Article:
This article was originally published on April 15, 2011.
I’m a big scary IT contractor now, working for a relatively small Texas-based company on a contract for the USDA. It’s pretty awesome, and I’ve learned all kinds of things since I started here. One of the cooler tools made available to us is Microsoft System Center, which allows for a single application to manage a huge variety of tasks, including pushing updates to users, working with virtual servers, and installing software remotely. It also has an awesome remote control feature that allows working on a customer’s machine without having to log them out and use regular RDP (remote desktop).
I had the client console installed, but it never worked, mostly because my user account wasn’t in the right domain group, so I didn’t have access rights to connect to the MSC server. Then it turned out that I had a typo in my server hostname, which was causing the SCCM application to crash every single time I loaded it.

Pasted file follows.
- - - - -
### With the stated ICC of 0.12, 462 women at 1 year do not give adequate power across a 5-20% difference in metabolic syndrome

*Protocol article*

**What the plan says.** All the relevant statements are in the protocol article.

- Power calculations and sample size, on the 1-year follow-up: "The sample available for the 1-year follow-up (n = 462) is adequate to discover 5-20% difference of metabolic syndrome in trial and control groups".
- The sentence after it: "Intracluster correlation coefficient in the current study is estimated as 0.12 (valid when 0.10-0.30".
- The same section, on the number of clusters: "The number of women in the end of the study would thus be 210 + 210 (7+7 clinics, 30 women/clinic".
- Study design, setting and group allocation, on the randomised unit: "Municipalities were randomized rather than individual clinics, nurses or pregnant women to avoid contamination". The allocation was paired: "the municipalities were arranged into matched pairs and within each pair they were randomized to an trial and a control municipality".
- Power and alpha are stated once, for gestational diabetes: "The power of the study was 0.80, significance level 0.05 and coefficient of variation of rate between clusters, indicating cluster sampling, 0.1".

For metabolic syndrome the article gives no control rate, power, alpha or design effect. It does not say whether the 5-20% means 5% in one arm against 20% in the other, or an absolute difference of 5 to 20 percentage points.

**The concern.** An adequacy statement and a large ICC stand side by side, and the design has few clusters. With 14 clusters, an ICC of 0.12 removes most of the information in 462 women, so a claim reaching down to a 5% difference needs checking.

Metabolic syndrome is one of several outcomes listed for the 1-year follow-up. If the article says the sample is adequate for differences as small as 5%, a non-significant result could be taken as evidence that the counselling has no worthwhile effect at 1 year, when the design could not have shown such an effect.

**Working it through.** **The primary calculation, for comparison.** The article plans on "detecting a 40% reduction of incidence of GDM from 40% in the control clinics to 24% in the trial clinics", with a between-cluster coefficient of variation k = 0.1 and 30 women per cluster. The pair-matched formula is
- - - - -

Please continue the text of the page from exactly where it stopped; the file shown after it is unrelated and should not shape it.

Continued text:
Since I couldn’t get the application to stay open long enough to rename the server it was connecting to by default, I figured I’d just uninstall it, which would (theoretically) wipe out any settings that had been created for the application.
I mean, really, Microsoft, really? It’s just good manners to take any registry edits and config files with you when your application’s uninstaller is used.
Always proceed with caution when editing the registry. Mistakes can break things!
It turns out that I had to search through the registry for the bad server name, rename it, and presto! My client console works perfectly. If you’re having a similar issue, the server string is located in
HKCU\Software\Microsoft\ConfigMgr\Admin UIMRU\DefaultSite. Change
ServerName to whatever the correct name is, and you should be back in business.
Maybe the System Center 2012 client uninstaller will actually, you know, uninstall everything.